WASHINGTON (Reuters) - The top U.S. securities regulator said on Thursday she is developing rules targeting high-speed traders, less transparent trading venues and order-routing practices, a move designed to promote fairness for investors, shine more light on the markets and bolster stability.
U.S. Securities and Exchange Commission Chair Mary Jo White's ambitious proposals, unveiled in a speech in New York City, mark the first time she has articulated her plan for revamping equity market structure rules since she took over at the SEC in the spring of 2013.
White said she has numerous regulatory proposals in the works, including an "anti-disruptive trading" rule to rein in aggressive short-term trading by high-frequency traders during vulnerable market conditions, and a plan to force more proprietary trading shops to register with regulators and open their books for inspection.
White also said the SEC is working on a handful of transparency measures.
One such rule would require alternative trading venues such as dark pools and brokerage internalizers to disclose more to regulators and the public about how they operate.
Dark pools allow investors to execute trades anonymously and do not make trading data available until after the trade is complete.
Another proposed measure would seek to mitigate potential conflicts of interest at brokerages by requiring more disclosure on how they handle orders for large institutional investors.
"Investors and public companies benefit greatly from robust and resilient equity markets," White said in prepared remarks. "I am recommending additional measures to further promote market stability and fairness."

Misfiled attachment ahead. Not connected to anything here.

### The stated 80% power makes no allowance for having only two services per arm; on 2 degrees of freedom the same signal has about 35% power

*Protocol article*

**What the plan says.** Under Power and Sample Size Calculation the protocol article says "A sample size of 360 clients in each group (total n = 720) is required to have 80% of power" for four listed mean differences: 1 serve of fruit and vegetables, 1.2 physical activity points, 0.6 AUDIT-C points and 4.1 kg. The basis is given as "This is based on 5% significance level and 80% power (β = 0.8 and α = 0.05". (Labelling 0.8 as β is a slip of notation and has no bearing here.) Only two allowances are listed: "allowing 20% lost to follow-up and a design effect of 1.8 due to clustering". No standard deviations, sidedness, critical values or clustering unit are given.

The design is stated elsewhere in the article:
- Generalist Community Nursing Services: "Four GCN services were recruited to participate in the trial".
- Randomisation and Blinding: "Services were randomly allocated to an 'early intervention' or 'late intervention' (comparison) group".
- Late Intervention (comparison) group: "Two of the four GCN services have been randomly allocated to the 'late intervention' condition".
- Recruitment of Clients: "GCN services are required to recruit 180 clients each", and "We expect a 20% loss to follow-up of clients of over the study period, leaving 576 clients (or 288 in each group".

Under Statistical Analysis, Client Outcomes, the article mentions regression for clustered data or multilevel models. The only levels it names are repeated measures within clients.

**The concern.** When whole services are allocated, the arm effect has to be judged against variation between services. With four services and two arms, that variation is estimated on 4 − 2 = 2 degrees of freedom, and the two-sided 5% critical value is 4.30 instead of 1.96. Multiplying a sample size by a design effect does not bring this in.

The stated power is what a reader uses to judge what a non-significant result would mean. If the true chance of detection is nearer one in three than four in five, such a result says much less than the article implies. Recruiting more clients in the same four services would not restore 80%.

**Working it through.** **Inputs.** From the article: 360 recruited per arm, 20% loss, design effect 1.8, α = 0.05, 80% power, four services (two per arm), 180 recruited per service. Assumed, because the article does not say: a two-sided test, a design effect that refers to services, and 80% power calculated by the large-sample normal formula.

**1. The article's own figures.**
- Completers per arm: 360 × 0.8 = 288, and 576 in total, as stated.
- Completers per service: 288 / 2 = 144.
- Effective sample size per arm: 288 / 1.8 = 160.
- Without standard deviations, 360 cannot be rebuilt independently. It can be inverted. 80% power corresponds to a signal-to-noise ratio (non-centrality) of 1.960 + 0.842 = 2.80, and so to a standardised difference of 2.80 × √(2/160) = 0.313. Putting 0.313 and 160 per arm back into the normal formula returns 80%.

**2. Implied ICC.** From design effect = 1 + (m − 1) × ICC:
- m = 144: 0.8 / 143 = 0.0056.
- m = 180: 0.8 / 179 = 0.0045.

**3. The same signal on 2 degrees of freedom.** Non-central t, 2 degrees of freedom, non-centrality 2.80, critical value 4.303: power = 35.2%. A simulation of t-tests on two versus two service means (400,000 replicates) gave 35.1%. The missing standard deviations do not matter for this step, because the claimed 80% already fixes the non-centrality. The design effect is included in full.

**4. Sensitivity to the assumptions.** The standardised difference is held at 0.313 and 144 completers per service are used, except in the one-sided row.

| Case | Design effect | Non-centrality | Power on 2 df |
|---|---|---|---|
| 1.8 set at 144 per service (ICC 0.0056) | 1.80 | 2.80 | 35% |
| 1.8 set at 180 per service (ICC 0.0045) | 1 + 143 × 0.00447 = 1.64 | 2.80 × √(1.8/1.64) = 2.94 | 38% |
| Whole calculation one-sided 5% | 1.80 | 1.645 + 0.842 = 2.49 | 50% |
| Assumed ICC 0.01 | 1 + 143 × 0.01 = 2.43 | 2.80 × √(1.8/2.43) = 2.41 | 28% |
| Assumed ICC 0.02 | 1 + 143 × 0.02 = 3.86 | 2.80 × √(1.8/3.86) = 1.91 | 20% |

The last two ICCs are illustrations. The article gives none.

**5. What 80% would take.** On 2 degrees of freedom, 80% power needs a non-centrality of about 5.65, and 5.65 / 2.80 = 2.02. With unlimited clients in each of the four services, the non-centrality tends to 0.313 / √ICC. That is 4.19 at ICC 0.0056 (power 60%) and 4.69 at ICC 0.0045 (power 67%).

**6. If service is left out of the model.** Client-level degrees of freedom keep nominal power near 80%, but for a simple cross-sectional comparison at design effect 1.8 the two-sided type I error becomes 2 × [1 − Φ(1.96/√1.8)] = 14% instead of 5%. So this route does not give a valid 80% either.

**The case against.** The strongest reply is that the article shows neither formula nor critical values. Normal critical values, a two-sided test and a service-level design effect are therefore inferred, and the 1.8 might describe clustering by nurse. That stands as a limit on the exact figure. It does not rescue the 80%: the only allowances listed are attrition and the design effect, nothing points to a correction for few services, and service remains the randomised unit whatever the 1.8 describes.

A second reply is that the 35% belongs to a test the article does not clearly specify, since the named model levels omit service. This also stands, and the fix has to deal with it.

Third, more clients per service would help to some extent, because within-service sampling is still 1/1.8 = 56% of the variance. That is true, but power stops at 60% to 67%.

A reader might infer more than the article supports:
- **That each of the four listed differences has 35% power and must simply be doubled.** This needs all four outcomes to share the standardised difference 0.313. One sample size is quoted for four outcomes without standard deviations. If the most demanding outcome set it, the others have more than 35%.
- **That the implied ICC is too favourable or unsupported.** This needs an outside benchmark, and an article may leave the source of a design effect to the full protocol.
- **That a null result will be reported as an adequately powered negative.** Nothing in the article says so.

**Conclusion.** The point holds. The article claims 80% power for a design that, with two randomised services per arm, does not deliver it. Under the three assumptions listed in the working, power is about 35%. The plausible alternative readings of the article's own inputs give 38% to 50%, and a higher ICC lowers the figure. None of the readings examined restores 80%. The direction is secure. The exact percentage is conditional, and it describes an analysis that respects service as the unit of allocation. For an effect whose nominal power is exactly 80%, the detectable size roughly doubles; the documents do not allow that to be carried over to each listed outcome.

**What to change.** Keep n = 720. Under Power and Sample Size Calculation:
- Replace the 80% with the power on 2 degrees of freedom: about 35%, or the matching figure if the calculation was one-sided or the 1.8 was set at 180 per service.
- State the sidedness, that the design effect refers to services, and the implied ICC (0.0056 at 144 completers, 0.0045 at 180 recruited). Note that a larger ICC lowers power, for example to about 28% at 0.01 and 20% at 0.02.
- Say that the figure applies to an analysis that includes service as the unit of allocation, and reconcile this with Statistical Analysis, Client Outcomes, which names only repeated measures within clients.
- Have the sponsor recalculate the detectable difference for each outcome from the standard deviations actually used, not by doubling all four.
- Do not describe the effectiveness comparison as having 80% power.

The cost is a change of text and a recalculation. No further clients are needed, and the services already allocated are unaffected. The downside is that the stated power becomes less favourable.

The SEC has been exploring potential equity market structure reforms since early 2010. The agency's review intensified later that year, after the May 2010 "flash crash" incident in which the Dow Jones Industrial Average plunged 700 points before it sharply rebounded.
Regulators traced the rapid plunge back to the trading strategies of a computer algorithm that started in the futures market and quickly spread to the equities markets.
Although no high-speed trading tactics were to blame for the incident, it sparked a worldwide debate about the impact high-speed trading has on the marketplace, and whether the SEC's major market rule changes in the early to mid-2000s have led to unintended consequences that gave some investors an edge over others.
One rule in particular, known as Regulation National Market System (REG NMS), was designed to promote competition and price improvement but has since been blamed for overly fragmenting the market and giving rise to high-speed trading.
The debate over high-speed trading was reignited this year with the publication of the book "Flash Boys" by best-selling author Michael Lewis.
In the book, Lewis alleges high-speed traders have rigged the market because they are able to see first how others are trading, jump ahead and pocket the spread.
White has since refuted Lewis' assertion that the markets are rigged.
However, she has repeatedly pledged since her U.S. Senate confirmation last year to bring certain "data-driven" changes to the equity markets to promote more confidence and stability.
Any regulations that are ultimately proposed will have to be vetted through a public comment process and approved by a majority of the SEC's five commissioners.
In her speech Thursday, White also outlined several long-term initiatives to better understand how the SEC's past rules have shaped the present-day marketplace.
Those include a review of how REG NMS has fragmented the market. She also said the SEC would re-examine the regulatory model for trading venues, including both exchanges and alternative trading systems.
(Reporting by Sarah N. Lynch; Editing by Bill Trott)